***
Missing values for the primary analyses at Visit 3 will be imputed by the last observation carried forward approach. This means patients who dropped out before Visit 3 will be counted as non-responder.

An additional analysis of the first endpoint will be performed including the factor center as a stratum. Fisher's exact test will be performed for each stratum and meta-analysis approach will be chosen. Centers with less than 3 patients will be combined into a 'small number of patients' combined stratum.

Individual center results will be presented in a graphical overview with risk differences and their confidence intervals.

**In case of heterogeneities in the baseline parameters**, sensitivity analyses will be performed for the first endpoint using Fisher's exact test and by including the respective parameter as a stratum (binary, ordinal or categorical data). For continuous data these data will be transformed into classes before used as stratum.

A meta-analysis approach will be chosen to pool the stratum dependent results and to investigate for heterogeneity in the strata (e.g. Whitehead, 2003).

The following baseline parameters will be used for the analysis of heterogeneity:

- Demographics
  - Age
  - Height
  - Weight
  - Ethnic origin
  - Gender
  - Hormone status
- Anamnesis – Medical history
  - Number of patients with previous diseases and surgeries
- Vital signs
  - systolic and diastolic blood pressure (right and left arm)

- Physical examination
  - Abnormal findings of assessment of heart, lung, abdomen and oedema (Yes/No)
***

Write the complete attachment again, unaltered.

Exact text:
Missing values for the primary analyses at Visit 3 will be imputed by the last observation carried forward approach. This means patients who dropped out before Visit 3 will be counted as non-responder.

An additional analysis of the first endpoint will be performed including the factor center as a stratum. Fisher's exact test will be performed for each stratum and meta-analysis approach will be chosen. Centers with less than 3 patients will be combined into a 'small number of patients' combined stratum.

Individual center results will be presented in a graphical overview with risk differences and their confidence intervals.

**In case of heterogeneities in the baseline parameters**, sensitivity analyses will be performed for the first endpoint using Fisher's exact test and by including the respective parameter as a stratum (binary, ordinal or categorical data). For continuous data these data will be transformed into classes before used as stratum.

A meta-analysis approach will be chosen to pool the stratum dependent results and to investigate for heterogeneity in the strata (e.g. Whitehead, 2003).

The following baseline parameters will be used for the analysis of heterogeneity:

- Demographics
  - Age
  - Height
  - Weight
  - Ethnic origin
  - Gender
  - Hormone status
- Anamnesis – Medical history
  - Number of patients with previous diseases and surgeries
- Vital signs
  - systolic and diastolic blood pressure (right and left arm)

- Physical examination
  - Abnormal findings of assessment of heart, lung, abdomen and oedema (Yes/No)